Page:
Hemdrup runestav


  • Peter Skautrup


Runer, Runestav, Hemdrup


The Hemdrup rune-stave

In the course of peat cutting in Næsborg bog (Slet riding, North Jutland) in 1949 a yew stick was discovered (fig. 1), and found to bear two rune inscriptions (figs. 4 and 5) as well as various carved figures (including dogs and the figure of a woman; figs. 3, 4, 5 and 6) and designs (including a triskele; fig. 7). The archaeological and runological evidence appears to date the Hemdrup stave to the period 900-1000 (perhaps 1050) AD. Of the two runic inscriptions, the one, which can be read uanÞikiba I f I iukati I ąsa I auaąuri, may be interpreted: "(This) turnstave is owned by F; Atte carved (the runes); Åse, Ave's (Or grandfather's) money (i.e. treasure)".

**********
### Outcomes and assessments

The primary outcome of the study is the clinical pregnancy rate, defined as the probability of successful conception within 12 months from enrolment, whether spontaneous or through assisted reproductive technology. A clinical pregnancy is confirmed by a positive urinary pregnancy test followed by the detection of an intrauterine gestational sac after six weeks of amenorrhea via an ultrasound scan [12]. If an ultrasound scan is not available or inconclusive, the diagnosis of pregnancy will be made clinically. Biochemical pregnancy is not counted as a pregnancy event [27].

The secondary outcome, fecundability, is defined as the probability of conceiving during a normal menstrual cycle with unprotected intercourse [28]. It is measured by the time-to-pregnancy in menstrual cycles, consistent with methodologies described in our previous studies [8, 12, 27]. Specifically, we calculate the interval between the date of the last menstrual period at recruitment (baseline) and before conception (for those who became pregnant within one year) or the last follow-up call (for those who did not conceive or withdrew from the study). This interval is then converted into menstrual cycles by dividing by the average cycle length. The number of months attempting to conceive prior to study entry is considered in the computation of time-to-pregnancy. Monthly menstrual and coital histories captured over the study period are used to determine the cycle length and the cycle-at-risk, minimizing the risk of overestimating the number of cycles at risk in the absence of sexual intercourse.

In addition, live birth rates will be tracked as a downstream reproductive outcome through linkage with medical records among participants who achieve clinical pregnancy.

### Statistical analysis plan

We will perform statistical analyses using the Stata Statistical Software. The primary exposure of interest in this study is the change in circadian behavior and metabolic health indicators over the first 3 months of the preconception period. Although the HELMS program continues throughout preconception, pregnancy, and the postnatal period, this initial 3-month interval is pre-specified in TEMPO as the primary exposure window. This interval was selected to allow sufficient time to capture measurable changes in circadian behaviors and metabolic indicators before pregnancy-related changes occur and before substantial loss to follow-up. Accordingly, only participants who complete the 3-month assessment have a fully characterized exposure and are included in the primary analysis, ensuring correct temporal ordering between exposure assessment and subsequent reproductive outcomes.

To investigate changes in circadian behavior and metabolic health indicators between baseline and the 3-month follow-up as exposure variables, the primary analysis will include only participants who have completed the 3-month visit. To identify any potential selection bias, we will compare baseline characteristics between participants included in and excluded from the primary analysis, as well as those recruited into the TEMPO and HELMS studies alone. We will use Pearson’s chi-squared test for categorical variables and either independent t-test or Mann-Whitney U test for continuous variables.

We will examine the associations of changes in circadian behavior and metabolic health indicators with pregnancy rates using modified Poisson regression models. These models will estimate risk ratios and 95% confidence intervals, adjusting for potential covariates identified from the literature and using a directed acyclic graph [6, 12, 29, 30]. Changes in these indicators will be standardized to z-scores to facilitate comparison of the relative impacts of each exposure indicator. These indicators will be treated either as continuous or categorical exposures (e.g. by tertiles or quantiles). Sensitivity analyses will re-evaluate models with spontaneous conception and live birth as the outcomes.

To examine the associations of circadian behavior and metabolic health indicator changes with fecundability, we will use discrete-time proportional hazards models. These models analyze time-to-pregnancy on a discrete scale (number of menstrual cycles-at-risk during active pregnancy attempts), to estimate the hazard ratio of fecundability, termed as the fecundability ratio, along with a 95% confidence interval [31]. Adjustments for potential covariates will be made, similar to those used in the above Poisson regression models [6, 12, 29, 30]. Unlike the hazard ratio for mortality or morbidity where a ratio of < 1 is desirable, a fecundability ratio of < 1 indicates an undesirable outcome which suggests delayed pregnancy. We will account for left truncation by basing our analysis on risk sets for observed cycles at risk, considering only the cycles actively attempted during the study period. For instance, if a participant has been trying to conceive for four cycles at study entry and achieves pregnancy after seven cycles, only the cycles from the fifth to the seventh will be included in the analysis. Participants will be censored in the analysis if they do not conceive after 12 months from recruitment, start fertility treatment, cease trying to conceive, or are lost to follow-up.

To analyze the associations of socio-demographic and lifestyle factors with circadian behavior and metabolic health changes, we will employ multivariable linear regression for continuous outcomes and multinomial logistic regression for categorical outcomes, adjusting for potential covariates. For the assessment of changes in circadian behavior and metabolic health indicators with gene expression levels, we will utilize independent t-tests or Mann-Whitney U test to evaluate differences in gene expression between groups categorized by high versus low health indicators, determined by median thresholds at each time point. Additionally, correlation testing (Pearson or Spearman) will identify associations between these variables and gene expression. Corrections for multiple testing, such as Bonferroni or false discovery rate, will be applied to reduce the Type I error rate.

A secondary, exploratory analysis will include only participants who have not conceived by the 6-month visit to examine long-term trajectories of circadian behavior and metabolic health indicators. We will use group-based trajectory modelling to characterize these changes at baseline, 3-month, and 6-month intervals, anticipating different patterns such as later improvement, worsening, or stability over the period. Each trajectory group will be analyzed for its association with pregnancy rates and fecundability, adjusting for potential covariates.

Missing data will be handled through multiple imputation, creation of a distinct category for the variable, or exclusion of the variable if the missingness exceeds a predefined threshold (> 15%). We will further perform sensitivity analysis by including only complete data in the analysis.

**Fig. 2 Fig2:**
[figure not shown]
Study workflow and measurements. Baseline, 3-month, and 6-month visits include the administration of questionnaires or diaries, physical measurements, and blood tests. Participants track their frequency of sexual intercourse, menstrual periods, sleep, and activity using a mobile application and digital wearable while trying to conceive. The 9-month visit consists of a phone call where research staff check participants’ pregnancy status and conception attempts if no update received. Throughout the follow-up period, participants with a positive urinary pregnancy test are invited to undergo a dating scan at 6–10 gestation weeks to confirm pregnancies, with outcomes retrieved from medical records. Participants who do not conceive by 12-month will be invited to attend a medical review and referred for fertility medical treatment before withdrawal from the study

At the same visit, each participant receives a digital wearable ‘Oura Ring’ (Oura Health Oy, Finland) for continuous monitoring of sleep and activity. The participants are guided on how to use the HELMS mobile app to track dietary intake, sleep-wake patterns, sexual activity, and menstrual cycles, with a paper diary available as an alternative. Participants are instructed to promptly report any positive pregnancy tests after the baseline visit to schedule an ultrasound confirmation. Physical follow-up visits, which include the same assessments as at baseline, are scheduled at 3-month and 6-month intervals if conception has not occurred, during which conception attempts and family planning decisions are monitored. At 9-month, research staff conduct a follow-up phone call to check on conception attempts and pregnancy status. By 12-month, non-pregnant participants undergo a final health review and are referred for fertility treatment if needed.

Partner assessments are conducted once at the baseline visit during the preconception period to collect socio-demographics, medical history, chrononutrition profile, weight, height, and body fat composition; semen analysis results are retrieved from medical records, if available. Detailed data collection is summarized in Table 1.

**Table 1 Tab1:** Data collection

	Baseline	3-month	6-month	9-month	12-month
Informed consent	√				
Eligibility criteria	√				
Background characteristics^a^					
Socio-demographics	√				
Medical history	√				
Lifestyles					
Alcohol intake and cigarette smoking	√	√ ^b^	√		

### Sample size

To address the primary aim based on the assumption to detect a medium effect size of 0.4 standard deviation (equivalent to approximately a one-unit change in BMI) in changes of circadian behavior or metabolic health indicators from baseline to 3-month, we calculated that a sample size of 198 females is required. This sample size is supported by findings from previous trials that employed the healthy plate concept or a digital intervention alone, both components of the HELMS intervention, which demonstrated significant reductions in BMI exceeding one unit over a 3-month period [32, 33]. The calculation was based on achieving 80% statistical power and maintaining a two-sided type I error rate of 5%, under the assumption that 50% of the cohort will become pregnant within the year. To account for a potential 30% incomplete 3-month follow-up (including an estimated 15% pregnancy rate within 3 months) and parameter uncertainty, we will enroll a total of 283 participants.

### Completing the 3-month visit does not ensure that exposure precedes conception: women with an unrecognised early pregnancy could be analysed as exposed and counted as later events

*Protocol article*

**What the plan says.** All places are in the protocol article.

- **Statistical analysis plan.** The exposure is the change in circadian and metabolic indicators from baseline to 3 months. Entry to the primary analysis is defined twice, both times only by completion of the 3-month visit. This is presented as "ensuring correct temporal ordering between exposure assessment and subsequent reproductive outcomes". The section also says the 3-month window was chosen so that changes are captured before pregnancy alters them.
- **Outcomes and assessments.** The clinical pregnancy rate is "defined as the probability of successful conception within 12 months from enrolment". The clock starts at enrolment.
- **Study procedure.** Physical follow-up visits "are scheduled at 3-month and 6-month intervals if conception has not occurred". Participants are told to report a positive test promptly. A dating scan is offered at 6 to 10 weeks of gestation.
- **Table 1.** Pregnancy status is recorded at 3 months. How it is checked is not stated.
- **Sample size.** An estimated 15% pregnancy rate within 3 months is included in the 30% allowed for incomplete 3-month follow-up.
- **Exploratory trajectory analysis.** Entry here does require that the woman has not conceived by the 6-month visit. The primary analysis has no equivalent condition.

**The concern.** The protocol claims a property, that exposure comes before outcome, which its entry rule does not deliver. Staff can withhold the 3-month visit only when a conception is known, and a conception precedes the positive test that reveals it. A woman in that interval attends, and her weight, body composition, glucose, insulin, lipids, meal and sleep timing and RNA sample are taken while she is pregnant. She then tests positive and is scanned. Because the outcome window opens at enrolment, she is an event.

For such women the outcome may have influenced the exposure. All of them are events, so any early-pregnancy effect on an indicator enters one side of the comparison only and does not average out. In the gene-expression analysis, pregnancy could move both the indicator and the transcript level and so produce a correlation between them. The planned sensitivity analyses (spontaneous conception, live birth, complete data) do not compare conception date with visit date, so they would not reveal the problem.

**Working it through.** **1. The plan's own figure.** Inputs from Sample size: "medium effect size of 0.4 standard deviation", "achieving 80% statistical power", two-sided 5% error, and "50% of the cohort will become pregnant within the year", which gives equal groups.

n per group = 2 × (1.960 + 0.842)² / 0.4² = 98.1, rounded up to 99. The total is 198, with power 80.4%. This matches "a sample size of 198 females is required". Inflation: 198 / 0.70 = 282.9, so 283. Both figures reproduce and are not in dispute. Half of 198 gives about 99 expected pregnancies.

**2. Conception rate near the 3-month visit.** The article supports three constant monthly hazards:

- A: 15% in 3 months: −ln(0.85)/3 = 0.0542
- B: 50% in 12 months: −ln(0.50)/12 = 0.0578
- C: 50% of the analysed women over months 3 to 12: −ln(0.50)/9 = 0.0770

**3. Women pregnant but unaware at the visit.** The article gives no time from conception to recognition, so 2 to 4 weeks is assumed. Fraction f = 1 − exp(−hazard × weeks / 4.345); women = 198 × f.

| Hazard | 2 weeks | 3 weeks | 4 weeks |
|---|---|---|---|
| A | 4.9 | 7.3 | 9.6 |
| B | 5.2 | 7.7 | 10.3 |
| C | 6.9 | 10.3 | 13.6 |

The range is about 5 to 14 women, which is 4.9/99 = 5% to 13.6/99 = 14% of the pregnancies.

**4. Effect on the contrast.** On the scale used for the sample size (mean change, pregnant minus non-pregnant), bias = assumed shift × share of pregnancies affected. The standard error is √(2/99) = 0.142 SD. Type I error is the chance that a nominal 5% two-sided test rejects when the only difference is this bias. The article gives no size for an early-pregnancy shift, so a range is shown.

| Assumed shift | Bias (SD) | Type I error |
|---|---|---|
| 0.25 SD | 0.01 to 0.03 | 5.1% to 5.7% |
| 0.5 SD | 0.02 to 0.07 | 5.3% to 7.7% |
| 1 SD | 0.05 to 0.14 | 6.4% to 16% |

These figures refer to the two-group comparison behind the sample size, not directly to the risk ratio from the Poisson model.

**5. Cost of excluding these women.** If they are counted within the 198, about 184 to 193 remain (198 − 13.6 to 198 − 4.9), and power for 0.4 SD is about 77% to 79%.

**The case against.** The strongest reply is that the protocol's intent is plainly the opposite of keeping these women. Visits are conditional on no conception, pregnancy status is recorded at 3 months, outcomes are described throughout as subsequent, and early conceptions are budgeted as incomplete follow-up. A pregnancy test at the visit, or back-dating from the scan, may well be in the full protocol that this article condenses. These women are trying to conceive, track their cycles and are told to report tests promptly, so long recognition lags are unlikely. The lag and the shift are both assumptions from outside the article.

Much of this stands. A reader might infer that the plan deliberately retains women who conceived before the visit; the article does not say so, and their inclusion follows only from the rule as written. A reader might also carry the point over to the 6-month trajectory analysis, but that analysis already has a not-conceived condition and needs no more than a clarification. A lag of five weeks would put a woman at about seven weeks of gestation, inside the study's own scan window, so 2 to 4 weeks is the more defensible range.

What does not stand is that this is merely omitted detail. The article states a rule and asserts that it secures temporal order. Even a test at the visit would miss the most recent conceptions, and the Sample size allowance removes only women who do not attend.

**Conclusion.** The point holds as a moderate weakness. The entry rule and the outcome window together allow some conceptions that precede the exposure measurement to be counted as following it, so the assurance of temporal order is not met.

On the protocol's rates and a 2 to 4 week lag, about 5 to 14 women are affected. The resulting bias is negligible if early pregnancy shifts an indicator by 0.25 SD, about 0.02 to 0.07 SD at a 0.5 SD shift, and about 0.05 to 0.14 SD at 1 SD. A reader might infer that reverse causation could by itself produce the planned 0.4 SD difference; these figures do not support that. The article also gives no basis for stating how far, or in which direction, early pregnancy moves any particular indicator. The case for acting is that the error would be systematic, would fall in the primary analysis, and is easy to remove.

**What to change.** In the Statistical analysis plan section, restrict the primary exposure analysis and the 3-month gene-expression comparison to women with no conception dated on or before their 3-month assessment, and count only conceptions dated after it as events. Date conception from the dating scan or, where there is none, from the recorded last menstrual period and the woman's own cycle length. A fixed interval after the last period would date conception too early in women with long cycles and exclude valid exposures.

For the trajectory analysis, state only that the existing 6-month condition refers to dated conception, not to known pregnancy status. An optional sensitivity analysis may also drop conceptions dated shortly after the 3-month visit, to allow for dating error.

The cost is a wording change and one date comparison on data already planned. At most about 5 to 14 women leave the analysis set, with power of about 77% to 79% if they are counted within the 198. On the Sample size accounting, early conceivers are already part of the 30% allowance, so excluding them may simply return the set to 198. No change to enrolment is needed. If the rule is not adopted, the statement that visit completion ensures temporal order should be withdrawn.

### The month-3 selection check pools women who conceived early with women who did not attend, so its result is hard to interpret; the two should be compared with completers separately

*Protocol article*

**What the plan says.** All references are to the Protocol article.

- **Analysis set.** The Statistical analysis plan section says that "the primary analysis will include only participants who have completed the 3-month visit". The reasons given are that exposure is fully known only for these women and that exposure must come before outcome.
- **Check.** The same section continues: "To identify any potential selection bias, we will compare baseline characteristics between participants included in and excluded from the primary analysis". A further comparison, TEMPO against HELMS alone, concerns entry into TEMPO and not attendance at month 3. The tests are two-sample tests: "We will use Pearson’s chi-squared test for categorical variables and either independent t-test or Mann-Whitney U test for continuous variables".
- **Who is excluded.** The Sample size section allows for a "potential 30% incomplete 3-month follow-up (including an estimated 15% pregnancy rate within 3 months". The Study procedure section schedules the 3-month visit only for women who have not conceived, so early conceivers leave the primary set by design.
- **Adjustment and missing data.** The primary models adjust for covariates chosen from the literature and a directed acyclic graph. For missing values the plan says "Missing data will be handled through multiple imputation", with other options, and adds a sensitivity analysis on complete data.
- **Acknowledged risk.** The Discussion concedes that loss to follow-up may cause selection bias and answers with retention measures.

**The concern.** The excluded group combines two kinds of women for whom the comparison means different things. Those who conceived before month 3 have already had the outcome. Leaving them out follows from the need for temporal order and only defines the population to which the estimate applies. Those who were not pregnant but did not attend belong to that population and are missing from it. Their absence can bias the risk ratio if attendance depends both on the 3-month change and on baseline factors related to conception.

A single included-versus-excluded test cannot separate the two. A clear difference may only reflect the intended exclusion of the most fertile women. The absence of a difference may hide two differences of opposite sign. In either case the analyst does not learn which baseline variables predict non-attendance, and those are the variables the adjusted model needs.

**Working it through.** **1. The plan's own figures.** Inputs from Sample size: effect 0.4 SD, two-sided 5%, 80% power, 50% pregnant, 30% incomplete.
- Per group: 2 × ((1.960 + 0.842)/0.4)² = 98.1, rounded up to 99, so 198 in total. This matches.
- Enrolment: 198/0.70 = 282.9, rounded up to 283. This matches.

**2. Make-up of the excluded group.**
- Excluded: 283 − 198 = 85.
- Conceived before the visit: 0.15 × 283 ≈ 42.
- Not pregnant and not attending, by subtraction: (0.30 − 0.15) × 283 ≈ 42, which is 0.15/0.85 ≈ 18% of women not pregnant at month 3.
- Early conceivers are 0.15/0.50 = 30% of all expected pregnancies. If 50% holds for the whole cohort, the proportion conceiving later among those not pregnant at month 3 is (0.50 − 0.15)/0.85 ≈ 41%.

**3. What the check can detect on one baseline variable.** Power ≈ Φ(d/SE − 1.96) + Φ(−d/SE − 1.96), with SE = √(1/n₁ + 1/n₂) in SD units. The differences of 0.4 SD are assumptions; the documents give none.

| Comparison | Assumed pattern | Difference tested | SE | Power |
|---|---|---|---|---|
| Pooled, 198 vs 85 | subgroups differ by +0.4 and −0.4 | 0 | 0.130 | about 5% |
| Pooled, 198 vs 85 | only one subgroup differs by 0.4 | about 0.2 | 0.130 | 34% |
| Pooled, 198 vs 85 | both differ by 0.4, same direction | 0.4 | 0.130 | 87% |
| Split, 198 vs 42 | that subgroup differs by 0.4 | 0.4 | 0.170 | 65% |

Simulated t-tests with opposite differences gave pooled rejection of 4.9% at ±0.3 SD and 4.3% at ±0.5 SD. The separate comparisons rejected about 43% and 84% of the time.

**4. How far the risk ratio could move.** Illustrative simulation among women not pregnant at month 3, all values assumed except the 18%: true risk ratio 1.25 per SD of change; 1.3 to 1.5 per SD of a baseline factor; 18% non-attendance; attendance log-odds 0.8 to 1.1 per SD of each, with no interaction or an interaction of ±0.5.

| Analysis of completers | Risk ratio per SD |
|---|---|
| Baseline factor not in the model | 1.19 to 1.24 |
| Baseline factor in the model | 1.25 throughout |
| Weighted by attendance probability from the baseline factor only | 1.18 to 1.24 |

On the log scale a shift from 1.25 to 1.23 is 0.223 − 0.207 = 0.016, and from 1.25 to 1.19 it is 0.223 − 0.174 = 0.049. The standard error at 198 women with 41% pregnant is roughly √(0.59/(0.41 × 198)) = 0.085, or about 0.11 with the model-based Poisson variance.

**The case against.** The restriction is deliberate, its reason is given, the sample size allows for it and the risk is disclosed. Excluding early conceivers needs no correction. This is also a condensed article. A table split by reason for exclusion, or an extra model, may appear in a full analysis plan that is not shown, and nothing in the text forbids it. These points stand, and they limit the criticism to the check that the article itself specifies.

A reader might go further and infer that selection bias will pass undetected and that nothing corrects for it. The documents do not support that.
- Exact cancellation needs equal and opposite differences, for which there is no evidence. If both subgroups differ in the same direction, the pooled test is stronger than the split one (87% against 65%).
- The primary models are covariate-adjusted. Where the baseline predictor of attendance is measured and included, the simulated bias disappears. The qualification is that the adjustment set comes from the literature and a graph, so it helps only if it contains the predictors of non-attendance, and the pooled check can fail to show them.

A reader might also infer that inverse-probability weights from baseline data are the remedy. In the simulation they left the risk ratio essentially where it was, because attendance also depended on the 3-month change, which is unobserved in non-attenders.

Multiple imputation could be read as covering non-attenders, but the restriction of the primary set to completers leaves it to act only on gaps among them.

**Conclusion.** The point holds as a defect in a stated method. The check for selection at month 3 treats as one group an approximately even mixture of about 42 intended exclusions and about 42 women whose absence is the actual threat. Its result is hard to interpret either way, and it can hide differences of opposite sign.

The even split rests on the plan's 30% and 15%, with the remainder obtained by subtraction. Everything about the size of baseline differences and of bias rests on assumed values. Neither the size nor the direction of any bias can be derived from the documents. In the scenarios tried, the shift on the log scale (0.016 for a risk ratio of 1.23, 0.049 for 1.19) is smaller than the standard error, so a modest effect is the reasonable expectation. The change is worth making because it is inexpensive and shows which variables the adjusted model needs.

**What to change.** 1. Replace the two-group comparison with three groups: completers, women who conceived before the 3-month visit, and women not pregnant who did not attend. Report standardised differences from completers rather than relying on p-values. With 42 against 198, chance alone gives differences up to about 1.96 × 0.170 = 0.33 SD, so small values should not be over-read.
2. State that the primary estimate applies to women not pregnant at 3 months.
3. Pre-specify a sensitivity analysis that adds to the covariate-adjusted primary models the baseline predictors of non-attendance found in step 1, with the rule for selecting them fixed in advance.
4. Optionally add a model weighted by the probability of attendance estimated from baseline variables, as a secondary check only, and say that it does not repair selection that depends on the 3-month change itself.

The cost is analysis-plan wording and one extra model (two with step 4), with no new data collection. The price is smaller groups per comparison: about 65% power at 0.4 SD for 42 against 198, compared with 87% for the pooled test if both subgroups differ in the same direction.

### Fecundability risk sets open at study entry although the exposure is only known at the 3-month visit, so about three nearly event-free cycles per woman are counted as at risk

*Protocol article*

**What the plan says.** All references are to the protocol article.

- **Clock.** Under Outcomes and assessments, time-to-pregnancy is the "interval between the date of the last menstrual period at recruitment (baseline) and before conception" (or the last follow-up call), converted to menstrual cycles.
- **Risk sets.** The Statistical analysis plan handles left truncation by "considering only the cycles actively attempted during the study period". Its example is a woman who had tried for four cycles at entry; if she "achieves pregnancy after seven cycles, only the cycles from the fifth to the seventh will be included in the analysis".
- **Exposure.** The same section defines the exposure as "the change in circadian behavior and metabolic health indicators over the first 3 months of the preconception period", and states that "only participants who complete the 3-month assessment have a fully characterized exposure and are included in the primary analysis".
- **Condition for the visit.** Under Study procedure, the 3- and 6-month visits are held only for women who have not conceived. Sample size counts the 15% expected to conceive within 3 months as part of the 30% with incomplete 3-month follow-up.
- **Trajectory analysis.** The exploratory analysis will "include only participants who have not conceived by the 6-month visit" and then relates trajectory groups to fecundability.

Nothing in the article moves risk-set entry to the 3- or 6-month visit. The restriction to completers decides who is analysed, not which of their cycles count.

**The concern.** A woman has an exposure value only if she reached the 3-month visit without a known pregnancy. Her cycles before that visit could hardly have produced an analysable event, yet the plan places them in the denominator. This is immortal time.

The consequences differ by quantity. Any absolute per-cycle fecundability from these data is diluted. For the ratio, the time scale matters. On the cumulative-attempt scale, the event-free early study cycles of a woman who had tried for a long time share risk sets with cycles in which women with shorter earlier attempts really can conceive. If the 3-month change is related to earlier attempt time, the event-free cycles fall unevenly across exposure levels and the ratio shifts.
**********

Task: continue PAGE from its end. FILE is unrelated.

The stick can be identified, both from this interpretation of the inscription and from its appearance and ornamentation as a cattle herd's stick, i.e. a throwing stick. Throwing sticks (of which a number of dialect names are known) of this type were used up to our own day by Danish herdboys when watching cattle (figs. 11-14). By throwing such a stick the cattle could be stopped or guided. A number of throwing sticks from modern times are described, decorated with carvings of various types, showing parallels in many details to the ornamentation of the Hemdrup stave.

Peter Skautrup





Skautrup, P. (1951). Hemdrup runestav. Kuml, 1(1), 154–167. Hentet fra https://tidsskrift.dk/kuml/article/view/24761